The Attack on World Oil
The Attack on World Oil
You were probably as shocked as I was to see the news of an attack on Saudi Arabian Oil fields Saturday, September 16, 2019. As I write this, fingers of blame are being pointed, oil prices are rising, the market is reacting and the world awaits possible military action.
Only time will tell how it will all pan out.
It is beyond the purview of this publication to go down the proverbial rabbit trail of politics and military action. My main focus here is the world economy and how the smart entrepreneur and money manager should react to these events. What’s the bottom line?
While concern is certainly appropriate, a snippet from a famous Rudyard Kipling poem comes to mind,
If you can keep your head when all about you are losing theirs…
And it does seem like there’s a bit of that going on. A quick internet search yields doomsday headlines such as this one seen on Yahoo news: Drone Attack on Saudi Oil Field Seen as Realizing Worst Fears.
“Realizing worst fears” sounds pretty dire. What’s behind the panic?
A few basics: The Financial Times reports more than half of Saudi Arabia’s production was knocked offline by the attack — 5% of the world’s daily usage. Oil prices spiked nearly 20% in the immediate aftermath.
The world oil supply disruption is one of the largest in history, eclipsing the Iranian Revolution of the late ‘70s, the oil embargo of the early ‘70s and the Iraq invasion of Kuwait in 1990.
“We need to know if it’s a 48-hour outage or if it’s a four-week outage,” Ashley Peterson, a senior oil market analyst at Stratas Advisors, said on Bloomberg TV, “That’s really what’s going to drive prices.”
General Jack Keane on Fox Business summarized the situation with distinct clarity,
U.S. national interest is a stable world economy. That is fundamentally an interest of the United States, and the Middle East oil flow — the world economy is dependent on the evenness and stability of that oil flow. And that is what this is truly about.
Fox Business host Maria Bartiromo echoed Keane’s point, saying
Let’s face it, the oil market is a global market, so it’s not even just about the Saudis or America, this is about the global oil supply.
On the other hand, we’re in a better position than we were during previous oil crises.
Fortunately, the world is in a much better position today to deal with an oil supply crisis. The Saudis are working quickly to restore production, and expect to get a third of it back this week and should be back to full capacity in the following weeks.
Additionally, President Trump is helping to ease the situation by the release of the strategic oil reserves here in the U.S. — a reserve that was created thanks to the wisdom gained by oil shortages of the past. Further, he has asked that approvals of oil pipelines be expedited to speed up domestic oil production.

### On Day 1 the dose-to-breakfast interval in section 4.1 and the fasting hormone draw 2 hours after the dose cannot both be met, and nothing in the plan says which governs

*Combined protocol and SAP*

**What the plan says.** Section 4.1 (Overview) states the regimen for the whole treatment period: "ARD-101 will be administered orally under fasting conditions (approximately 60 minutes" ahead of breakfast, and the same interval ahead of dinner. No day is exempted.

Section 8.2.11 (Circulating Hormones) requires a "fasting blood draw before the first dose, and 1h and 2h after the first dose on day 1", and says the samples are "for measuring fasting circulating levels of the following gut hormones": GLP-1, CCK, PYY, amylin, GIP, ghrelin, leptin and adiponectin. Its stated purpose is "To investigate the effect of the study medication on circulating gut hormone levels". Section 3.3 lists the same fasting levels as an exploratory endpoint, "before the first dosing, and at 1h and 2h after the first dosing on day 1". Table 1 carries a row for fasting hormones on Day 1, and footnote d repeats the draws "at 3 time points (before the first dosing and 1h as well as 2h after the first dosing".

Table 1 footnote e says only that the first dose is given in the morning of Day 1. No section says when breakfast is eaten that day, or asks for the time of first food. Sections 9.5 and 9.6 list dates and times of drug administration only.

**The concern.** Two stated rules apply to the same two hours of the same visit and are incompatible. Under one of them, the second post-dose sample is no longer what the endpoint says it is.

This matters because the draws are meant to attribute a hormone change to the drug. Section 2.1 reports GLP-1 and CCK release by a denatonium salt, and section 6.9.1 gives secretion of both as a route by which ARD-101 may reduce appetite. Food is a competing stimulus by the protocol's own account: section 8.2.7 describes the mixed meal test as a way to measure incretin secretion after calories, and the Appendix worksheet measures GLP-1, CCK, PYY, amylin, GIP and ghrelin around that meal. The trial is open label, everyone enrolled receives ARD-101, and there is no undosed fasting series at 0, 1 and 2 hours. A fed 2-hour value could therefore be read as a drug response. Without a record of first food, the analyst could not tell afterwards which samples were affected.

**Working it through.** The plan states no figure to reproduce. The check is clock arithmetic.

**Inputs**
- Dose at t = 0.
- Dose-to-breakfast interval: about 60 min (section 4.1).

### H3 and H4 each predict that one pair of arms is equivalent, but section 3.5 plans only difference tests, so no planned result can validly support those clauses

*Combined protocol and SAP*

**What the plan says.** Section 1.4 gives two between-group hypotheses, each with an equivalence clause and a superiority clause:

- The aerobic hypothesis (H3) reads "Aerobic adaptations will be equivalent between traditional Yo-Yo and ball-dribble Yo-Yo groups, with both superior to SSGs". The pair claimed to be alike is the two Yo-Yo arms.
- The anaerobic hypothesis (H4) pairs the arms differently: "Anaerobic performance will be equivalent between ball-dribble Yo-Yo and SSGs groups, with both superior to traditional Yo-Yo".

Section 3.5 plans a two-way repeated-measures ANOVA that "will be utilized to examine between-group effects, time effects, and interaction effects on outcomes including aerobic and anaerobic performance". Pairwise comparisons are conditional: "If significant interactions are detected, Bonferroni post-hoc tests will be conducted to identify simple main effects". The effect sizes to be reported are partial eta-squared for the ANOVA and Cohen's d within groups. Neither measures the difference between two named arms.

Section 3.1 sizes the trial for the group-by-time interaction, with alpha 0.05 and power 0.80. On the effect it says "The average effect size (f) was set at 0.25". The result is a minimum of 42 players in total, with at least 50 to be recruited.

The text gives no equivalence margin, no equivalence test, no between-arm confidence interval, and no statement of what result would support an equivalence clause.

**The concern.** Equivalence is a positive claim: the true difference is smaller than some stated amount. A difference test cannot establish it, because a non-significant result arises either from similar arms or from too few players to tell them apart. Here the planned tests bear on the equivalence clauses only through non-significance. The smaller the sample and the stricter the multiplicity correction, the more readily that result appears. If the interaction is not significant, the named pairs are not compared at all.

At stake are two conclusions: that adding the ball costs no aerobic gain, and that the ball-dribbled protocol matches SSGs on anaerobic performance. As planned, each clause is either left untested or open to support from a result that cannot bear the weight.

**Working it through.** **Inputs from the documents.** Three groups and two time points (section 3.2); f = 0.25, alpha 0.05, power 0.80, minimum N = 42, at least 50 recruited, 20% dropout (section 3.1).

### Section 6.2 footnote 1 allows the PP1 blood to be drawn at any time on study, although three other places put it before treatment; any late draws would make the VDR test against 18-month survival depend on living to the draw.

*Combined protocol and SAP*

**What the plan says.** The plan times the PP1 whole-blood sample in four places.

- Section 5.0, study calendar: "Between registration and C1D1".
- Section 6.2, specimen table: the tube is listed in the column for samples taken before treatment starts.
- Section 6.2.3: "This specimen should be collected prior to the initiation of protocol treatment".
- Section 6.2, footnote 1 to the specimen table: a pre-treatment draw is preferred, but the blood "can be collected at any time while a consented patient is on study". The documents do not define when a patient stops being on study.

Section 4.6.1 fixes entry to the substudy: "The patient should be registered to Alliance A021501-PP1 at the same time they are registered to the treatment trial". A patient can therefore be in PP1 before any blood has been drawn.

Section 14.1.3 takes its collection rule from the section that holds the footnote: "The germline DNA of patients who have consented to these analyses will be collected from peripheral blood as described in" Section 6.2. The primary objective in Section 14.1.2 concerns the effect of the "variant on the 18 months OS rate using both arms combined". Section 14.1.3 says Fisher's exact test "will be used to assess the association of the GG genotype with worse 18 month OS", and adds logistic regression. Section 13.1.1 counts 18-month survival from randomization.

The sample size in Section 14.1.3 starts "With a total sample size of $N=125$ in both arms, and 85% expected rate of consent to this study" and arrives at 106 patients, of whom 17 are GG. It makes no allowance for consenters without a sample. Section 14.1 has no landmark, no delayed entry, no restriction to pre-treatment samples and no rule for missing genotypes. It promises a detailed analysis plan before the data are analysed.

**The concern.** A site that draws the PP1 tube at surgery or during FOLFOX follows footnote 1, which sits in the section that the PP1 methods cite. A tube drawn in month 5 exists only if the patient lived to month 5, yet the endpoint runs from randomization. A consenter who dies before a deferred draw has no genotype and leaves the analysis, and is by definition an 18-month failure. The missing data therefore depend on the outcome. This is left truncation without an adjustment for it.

Julian Lee of Bloomberg Opinion shares the opinion of many: the emergency stockpiles can probably cope with this disruption as long as it’s finite. The global supply will be harder pressed to accommodate if there is a broader and prolonged conflict.
It is also worth noting another recent bit of promising news about the oil market that didn’t make the headlines:
Just a few days ago, oil ministers from the Organization of the Petroleum Exporting Countries and its big oil-producing counterparts (known collectively as OPEC+) were bemoaning the excessive inventories still sloshing around the world after more than 2 1/2 years of supply restrictions.
In other words, the oil supply was in good shape prior to this attack.
What does this all mean for your finances?
The bottom line for investors is that it pays off to be patient and calm. President Trump has already shown a preference for minimal and measured foreign military action in Iran, Afghanistan and Venezuela, and now is not the time for impulsive or fear-based decisions of any kind — least of all financial.
The smart investor looks for the opportunities presented by the situation: What problems did this situation uncover that need to be solved? And what industries, businesses and resources might rise up to provide solutions?
There are a lot of potential areas that might have their day in the sun because of uncertainty over fossil fuel. It might remind people, for example, that solar power and other renewable resources are a good option.
General Keane also pointed out on Fox Business that an estimated 20 drones penetrated Saudi air defenses without having been detected. The U.S. makes big money on defense technology in Saudi Arabia, and the savvy investor may want to look into defense contractors that are aggressively addressing this problem.
While this is a serious situation that warrants our attention and concern, Kipling’s words about keeping your head in a crisis are just as true today as they were when he penned them in 1943.
It pays to remember that the financial ramifications of world events are often based more on people “losing their heads” than on the circumstances themselves.